In Defence Of The Winter Break

Have we all got over the shock of losing yet? Personally I wasn’t overly bothered by our defeat to Watford, apart from the abject nature of the display. The Reds were poor from the off, with no one performing particularly well on the day. I was tempted to right a piece today about why the Liverpool fanbase seems to be so constantly desperate for a scapegoat, but I simply couldn’t be bothered with the Tweets I’d then be inundated with from people who wouldn’t read the piece but would still want to tell me how it was all Dejan Lovren’s fault. The reason I even considered writing that piece is that I find it strange how some players get away with murder whilst others will never be able to do anything right. I understand the notion of credit in the bank, but personally I take things on a game-by-game basis. Alisson Becker was shaky at the start of the game, hitting the ball out of play under no pressure and setting the tone for what was to come.

Yet Alisson very obviously gets a pass because he’s been superb. Equally Virgil van Dijk had arguably his worst game in a Red shirt, but it gets forgiven because of everything that has gone before. In fact, I saw more than a few people say that he was only poor because he was having to cover for Lovren’s mistakes. I’m not sure how that means he’s not allowed to go with runners or make tackles, but that’s the logic of people who simply hate the Croatian. Don’t get me wrong, I thought Lovren was particularly poor in the second-half after a decent enough opening forty-five, but there are so many people who will see nothing other than blame for him and him alone. It is, in my opinion, unhealthy. I also think it’s why Lovren should’ve been sold a long time ago, simply because he can do no right in the eyes of so many Liverpool supporters. Personally I think questions need to be asked about why Jürgen Klopp picked him, but that’s just me.

The Winter Break Is About More Than The Now

Away from the world of scapegoats, the other major talking point of late has been the winter break. Jürgen Klopp has long been an advocate of one, having grown used to getting time off over Christmas when plying his trade in Germany. Since he arrived on Merseyside he’s found himself receiving such a break thanks to his sides exits from the domestic cups. Whether intentional on his part or not, the fact that we’ve barely progressed in the FA Cup under his management has left us twiddling our thumbs in the post-Christmas period every season except for this one. He’s invariably used it as an excuse to take his squad off to warmer climates, giving them a pre-season in the middle of the campaign. The issue is that the squad has then struggled when it has returned from the winter breaks, failing to maintain the same sort of form that it had prior to the break when it gets back to the fight.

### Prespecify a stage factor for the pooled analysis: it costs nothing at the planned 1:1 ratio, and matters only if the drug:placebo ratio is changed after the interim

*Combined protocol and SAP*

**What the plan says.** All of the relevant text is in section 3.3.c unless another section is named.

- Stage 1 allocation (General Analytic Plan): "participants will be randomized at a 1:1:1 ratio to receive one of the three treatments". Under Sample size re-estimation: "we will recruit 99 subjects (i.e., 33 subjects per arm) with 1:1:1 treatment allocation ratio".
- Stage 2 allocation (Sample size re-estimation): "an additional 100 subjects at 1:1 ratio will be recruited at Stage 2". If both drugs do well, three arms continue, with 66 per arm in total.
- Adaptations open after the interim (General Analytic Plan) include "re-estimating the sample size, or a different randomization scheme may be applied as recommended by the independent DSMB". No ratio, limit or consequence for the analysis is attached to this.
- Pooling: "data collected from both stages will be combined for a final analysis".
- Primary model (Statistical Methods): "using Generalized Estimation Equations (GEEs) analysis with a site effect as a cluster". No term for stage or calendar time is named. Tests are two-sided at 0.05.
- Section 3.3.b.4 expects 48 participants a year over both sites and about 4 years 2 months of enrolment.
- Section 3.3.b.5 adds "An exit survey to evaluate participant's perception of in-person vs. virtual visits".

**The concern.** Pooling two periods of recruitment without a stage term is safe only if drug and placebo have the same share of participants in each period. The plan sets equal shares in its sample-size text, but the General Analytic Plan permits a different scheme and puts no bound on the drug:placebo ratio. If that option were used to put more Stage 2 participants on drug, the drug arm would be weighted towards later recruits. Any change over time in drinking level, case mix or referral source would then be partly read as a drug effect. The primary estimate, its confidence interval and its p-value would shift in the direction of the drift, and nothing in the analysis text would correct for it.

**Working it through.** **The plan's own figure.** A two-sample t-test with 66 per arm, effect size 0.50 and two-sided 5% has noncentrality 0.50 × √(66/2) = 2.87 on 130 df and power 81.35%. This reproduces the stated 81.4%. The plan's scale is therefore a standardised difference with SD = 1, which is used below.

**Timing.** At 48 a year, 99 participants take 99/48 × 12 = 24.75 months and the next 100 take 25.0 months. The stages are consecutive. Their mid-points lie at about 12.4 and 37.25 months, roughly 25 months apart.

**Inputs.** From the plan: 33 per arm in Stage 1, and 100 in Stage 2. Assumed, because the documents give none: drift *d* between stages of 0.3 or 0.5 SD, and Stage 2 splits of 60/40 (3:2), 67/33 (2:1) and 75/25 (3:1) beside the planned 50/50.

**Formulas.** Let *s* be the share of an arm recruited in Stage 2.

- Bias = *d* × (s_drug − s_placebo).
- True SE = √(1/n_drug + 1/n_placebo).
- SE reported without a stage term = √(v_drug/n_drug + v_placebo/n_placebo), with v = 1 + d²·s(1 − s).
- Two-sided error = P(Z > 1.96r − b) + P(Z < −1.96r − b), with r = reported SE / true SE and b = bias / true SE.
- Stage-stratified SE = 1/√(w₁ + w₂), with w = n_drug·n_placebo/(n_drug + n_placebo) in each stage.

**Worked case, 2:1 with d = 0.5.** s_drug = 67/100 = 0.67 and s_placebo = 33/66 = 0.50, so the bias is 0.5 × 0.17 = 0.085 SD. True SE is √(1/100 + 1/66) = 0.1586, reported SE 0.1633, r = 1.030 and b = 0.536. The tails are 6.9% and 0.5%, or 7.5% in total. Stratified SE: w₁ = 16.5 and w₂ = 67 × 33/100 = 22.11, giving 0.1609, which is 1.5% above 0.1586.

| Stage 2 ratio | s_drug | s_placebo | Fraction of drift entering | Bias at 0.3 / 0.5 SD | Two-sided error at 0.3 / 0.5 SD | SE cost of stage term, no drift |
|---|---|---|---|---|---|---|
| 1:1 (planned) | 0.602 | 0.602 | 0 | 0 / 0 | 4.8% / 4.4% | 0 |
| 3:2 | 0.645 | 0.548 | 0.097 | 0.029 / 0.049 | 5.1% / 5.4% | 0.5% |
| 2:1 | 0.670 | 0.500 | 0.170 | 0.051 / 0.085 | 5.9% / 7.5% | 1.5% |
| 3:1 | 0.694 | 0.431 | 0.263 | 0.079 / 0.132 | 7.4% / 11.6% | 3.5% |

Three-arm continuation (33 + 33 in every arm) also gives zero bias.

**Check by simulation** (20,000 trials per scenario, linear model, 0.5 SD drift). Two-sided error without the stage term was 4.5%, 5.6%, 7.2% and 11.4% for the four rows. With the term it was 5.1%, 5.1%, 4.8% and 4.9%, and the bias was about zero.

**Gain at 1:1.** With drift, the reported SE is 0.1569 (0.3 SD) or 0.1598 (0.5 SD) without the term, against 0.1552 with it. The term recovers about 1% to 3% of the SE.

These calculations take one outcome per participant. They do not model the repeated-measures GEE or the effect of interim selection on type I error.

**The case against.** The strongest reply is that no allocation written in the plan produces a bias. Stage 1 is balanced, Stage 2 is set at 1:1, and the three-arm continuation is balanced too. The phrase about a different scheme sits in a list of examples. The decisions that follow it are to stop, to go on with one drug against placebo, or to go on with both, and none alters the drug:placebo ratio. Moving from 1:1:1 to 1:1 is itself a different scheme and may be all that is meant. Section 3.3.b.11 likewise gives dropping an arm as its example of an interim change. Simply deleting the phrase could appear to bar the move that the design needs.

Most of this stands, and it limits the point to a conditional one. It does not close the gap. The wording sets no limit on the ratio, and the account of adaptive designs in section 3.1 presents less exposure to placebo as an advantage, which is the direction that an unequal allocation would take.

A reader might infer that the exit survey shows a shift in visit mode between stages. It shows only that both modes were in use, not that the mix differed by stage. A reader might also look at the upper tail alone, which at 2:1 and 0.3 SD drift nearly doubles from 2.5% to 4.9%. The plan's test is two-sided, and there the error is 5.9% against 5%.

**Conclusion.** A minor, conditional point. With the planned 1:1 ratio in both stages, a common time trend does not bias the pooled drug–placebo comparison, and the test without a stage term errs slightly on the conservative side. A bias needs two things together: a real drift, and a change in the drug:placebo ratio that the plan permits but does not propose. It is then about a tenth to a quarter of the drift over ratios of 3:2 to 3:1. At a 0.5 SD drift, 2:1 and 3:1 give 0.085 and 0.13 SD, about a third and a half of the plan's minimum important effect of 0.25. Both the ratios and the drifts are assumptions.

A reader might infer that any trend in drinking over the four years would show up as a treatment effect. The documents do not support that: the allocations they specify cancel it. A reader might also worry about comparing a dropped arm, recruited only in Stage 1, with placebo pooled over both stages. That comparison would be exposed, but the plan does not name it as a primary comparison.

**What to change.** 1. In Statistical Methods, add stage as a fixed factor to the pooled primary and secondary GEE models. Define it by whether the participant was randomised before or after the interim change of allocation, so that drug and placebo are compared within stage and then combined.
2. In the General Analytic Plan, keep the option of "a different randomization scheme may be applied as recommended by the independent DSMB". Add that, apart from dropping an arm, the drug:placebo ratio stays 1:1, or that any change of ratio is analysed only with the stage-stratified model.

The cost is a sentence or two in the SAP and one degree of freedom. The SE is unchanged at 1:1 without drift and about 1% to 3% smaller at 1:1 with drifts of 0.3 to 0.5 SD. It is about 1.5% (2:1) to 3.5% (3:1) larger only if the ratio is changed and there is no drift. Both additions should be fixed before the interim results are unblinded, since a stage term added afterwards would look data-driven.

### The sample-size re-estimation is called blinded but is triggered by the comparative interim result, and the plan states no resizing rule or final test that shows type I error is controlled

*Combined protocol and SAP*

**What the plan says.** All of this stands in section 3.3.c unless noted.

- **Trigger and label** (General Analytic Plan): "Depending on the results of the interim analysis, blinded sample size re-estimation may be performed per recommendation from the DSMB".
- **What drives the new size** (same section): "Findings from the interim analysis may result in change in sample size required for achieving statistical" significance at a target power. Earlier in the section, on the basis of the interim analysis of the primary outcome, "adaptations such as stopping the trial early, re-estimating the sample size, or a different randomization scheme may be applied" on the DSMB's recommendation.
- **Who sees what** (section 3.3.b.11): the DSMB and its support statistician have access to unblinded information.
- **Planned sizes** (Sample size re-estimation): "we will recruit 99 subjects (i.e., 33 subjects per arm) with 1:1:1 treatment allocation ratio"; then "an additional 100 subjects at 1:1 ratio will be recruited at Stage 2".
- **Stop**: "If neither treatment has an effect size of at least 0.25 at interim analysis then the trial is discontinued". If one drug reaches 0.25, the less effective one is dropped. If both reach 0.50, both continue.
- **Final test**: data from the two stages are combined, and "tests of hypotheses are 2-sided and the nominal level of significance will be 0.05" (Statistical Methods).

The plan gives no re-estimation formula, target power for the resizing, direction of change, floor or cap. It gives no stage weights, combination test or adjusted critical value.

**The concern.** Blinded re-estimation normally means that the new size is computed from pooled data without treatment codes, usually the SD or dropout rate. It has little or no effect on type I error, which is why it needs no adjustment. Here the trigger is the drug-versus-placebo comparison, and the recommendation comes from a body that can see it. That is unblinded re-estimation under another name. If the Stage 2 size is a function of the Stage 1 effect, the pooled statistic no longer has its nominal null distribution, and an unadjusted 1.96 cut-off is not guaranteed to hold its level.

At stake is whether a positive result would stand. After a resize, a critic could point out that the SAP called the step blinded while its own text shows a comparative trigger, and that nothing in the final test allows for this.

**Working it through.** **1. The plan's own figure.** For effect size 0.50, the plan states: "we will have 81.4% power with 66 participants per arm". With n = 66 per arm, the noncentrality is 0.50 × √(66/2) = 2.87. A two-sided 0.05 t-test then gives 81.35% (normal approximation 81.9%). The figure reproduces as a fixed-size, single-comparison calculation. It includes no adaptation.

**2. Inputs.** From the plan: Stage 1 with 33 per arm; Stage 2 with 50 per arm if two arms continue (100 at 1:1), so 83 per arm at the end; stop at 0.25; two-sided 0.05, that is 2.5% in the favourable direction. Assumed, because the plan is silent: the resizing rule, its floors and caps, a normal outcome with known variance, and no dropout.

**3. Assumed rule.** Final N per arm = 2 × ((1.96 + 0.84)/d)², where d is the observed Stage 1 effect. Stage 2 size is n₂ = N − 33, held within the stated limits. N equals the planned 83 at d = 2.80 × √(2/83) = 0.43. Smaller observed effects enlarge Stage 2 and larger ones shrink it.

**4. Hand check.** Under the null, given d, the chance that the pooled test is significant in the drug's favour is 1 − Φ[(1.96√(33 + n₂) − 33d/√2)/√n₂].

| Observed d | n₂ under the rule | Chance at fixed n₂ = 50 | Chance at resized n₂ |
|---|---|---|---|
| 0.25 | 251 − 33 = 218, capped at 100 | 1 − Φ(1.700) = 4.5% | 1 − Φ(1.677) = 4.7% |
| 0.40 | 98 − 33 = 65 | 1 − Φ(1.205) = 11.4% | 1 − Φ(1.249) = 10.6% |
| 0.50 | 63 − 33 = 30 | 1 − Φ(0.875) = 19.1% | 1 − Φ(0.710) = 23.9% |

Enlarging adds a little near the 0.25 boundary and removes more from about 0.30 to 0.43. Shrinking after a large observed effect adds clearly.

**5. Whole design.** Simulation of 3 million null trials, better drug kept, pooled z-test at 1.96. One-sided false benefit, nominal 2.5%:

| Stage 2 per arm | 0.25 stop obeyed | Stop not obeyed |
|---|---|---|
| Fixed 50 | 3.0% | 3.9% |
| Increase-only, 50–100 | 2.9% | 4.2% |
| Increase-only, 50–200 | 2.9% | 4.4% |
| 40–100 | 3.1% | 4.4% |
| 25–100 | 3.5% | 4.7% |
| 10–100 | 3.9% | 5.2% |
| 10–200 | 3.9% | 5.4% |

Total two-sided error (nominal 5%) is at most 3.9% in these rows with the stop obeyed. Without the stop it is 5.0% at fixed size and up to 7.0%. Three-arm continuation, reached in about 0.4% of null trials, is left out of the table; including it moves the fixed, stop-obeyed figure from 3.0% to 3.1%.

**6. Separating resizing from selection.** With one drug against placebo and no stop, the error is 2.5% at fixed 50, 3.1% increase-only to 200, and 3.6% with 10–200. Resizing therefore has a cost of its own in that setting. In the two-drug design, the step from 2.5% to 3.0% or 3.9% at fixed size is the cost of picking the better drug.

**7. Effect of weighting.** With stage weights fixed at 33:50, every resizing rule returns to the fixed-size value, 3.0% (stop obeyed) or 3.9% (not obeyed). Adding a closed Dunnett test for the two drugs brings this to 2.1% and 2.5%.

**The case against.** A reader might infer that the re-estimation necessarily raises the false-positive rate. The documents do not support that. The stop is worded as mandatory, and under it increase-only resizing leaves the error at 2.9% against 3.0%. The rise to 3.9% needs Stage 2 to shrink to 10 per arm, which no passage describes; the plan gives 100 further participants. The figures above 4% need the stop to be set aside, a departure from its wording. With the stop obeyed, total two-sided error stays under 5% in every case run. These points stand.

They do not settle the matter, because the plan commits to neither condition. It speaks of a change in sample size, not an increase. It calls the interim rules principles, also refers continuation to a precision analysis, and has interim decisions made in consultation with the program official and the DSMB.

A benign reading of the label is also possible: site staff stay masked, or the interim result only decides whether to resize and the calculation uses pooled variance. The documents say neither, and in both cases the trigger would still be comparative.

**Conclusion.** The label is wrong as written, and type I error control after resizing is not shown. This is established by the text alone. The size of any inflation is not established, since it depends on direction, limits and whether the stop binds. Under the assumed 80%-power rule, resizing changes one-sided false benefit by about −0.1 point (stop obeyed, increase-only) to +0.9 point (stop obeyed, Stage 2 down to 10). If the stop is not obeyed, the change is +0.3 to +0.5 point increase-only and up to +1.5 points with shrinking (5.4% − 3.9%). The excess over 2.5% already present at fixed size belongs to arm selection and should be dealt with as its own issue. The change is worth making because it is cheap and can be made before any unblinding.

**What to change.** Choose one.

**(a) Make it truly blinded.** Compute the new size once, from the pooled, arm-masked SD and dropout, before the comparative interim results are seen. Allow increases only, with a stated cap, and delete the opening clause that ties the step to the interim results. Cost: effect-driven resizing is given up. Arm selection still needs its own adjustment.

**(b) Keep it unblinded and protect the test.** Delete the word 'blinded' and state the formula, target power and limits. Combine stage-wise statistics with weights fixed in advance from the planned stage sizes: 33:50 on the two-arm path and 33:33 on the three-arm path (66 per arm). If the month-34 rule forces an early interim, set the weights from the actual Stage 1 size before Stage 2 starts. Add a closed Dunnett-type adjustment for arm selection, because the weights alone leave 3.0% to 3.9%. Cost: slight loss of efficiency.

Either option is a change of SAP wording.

As football fans, we only think about the immediate. We want results on the board when they’re in front of us, which is why draws to the likes of Leicester City and West Ham United and losses such as the one at the weekend feel so painful. Jürgen Klopp’s job, on the other hand, is the think much longer term. Whilst he’d obviously love to see the team win every game it plays, he also knows that dropping points in the immediate isn’t too worrisome if it sets us up ready for the final months of the campaign. We can all wonder about the worth of that, but the fact that we’ve reached the last two Champions League finals suggests that he’s got the balance right. Given that we also went to Madrid at the same time as winning ninety-seven points in the Premier League shows that the German is fine-tuning his squad to hit its peak when it needs to. It might not be fun to watch when the players return, but it’s for the long-term benefit.

In Football Seasons, Timing Is Everything

The Premier League is played over ten months and thirty-eight games. Add in Champions League, League Cup and FA Cup fixtures into that and you’re looking at around sixty games for a successful team. No team in the history of the game has managed to win every single one of them. We’ll all be more than aware that Arsenal’s Invincibles season contained more than the usual share of draws, yet it is looked upon as being one of the greatest achievements of the Premier League era by many. Managers hope they won’t lose games, but the sensible ones accept that they will and then do what they can to make sure that they don’t impact on the season too much. There’s little doubt that if he wanted to the manager could have kept his players in rhythm if he’d wanted to and beaten all teams since convincingly, but if that would have meant losses at the business end of the season what would have been the point?

The manager has to view things over the long-term and on that front he’ll be hoping for another Champions League final. Atletico Madrid will have something to say about that, of course, and their form in La Liga means that the second-leg of our last sixteen tie suddenly has more importance for them. Jürgen Klopp’s major concern will be that the Reds have struggled recently against teams happy to sit back. Taking their one goal advantage to Anfield will give Diego Simeone’s men something to cling on to, so it will be far from a formality that we’ll make it through to the quarter-finals. By then we’ll know whether we’re still in the FA Cup, so the tie might well take on added importance for us. If you’d said at the start of the season that we’d win the title and nothing else, every Liverpool supporter would have bitten your hand off. Now, though, there’s a fear that a promising campaign could end with a whimper rather than a bang.

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